In Los Angeles, the illegal alien killer of high-school football star Jamiel Shaw (pictured at right) was found guilty of first-degree murder last Wednesday. This week the court has entered the penalty phase to determine whether Mexican gangster Pedro Espinoza will get the death penalty.
Information about the killer is now being revealed that was kept from jurors during the trial, and we learn that Espinoza was a particularly violent character in jail where he acted as a gang enforcer. News reports say he was the aggressor in eight incidents while he was incarcerated, including attacks on other inmates. Plus he was similarly berserk in juvenile detention.
Espinoza’s vicious jail behavior makes authorities’ release of him even more difficult to understand. He was clearly a very dangerous man, yet he was not deported out of America but was allowed to walk free on Los Angeles streets. It was only 28 hours between release and the murder of Jamiel Shaw. Given his previous behavior, that fact is not surprising.
Clearly public safety means nothing in the sanctuary city of Los Angeles if it interferes with the lifestyles of illegal alien criminals.
You can hear more details about Espinoza from the trial penalty phase on the John and Ken radio show, including remarks from Jamiel Shaw Sr.
As another measure of Espinoza’s crazy violence, during the main part of the trial, Culver City detective Bryan Thompson described how Espinoza tried to fight him in the police station.
Below, illegal alien gangster Pedro Espinoza in court.
Penalty phase begins for gang member convicted of killing Jamiel Shaw, Wave Wire Services, May 15 2012
A prosecutor urged jurors Tuesday to recommend a death sentence for a gang member who gunned down a standout Los Angeles High School football player he mistook for a gang rival, citing a history of violence dating back to the defendant’s teen years while he was in juvenile camp.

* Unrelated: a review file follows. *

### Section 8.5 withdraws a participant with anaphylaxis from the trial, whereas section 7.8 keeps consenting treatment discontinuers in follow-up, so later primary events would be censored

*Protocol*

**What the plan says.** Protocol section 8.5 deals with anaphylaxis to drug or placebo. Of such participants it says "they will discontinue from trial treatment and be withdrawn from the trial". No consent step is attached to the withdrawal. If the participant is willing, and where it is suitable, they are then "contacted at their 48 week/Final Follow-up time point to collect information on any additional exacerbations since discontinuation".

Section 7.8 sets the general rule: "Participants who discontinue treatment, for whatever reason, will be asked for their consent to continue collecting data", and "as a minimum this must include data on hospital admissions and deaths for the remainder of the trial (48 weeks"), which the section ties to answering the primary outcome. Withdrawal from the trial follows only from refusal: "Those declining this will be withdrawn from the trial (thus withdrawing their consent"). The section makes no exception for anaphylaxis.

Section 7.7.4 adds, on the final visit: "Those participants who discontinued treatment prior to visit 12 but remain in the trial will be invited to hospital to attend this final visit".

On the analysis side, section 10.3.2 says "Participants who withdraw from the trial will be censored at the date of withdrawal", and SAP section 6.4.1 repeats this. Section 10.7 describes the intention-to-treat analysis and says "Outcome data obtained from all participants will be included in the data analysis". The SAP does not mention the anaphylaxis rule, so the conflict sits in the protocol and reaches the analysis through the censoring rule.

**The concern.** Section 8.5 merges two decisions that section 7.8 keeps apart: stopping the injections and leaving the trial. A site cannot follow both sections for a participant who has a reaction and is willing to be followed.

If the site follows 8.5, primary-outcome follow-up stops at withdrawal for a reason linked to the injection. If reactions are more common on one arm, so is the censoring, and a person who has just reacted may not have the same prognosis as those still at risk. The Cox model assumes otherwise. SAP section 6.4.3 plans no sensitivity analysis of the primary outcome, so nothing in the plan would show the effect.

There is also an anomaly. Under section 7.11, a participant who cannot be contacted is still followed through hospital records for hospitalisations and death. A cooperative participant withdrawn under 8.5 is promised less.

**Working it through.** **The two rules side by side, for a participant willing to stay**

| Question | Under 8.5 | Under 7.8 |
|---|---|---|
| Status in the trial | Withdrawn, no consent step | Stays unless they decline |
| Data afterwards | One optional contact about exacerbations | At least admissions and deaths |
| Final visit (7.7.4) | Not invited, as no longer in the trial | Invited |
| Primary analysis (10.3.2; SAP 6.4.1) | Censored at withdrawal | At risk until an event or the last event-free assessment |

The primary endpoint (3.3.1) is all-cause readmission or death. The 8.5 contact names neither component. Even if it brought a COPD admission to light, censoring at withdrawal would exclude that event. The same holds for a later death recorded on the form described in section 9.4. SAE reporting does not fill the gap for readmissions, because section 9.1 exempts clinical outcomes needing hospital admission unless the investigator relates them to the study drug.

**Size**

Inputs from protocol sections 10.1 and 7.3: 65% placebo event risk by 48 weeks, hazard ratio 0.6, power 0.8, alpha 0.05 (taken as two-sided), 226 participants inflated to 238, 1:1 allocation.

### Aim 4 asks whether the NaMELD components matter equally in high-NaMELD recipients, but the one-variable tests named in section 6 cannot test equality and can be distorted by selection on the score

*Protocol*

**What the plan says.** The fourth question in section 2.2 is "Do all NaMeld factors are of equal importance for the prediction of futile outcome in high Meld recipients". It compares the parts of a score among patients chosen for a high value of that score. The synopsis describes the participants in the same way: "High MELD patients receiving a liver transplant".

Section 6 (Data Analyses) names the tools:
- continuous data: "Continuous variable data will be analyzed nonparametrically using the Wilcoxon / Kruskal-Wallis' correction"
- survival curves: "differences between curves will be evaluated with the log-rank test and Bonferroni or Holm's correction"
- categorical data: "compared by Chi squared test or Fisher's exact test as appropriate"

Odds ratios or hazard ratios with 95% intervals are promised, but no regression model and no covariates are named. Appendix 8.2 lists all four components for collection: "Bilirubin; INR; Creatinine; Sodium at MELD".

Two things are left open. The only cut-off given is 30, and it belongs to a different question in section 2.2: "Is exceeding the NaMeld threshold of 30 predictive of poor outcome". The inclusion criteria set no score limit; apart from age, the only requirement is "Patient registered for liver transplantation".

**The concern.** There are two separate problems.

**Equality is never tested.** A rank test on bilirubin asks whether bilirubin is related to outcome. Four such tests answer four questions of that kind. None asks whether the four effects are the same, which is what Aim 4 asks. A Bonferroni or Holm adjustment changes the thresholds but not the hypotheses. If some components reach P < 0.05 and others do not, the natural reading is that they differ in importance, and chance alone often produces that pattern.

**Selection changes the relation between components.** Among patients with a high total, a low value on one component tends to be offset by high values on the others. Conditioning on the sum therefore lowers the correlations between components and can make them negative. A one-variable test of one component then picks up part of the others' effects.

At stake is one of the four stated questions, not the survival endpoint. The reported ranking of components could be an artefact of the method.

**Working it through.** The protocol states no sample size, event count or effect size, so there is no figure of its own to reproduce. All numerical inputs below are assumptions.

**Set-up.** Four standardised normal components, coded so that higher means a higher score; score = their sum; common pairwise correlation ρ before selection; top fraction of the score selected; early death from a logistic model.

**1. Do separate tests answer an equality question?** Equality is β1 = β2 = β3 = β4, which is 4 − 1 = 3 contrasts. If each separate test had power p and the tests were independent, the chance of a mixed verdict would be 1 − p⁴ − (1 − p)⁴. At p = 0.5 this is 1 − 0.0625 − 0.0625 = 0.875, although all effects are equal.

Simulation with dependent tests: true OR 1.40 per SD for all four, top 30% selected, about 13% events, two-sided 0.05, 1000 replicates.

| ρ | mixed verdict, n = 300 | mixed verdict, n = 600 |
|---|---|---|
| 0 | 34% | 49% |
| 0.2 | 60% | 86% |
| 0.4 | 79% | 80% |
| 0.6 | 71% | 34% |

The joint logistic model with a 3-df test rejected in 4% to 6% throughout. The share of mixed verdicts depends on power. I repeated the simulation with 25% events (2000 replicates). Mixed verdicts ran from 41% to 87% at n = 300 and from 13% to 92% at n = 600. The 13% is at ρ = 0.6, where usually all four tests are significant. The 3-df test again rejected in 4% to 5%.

Defense attorney M. David Houchin countered that his 23-year-old client, Pedro Espinoza, did not get any of the accolades that the 17-year-old victim, Jamiel Shaw Jr., received throughout his life.
“The mirror image is an opposite image when you look at Mr. Shaw,” Houchin told the Los Angeles Superior Court jury, which is being asked to recommend whether the admitted gang member should be sentenced to death or life in prison without the possibility of parole for Shaw’s March 2, 2008, shooting death.
The panel deliberated about four hours before convicting Espinoza May 9 of first-degree murder and finding true the special circumstance allegation that Shaw’s slaying was carried out to further the activities of a criminal street gang.
The victim was shot twice — once in the abdomen and once in the head — only yards from his home in Arlington Heights. Prosecutors said the teen had been walking home carrying a red Spider-Man backpack that made Espinoza perceive him as a gang rival.
In her opening statement in the trial’s penalty phase, Deputy District Attorney Allyson Ostrowski told jurors that they will hear about Shaw’s “promise as a football player,” including being named most valuable player and being looked at by universities such as Stanford and Rutgers.
Jurors will also hear about who Espinoza is, including gang-related incidents in which he was the aggressor while in juvenile camps, along with eight incidents in the Men’s Central Jail that included attacks on other inmates and possession of jailmade weapons after he was arrested in connection with Shaw’s killing, Ostrowski said.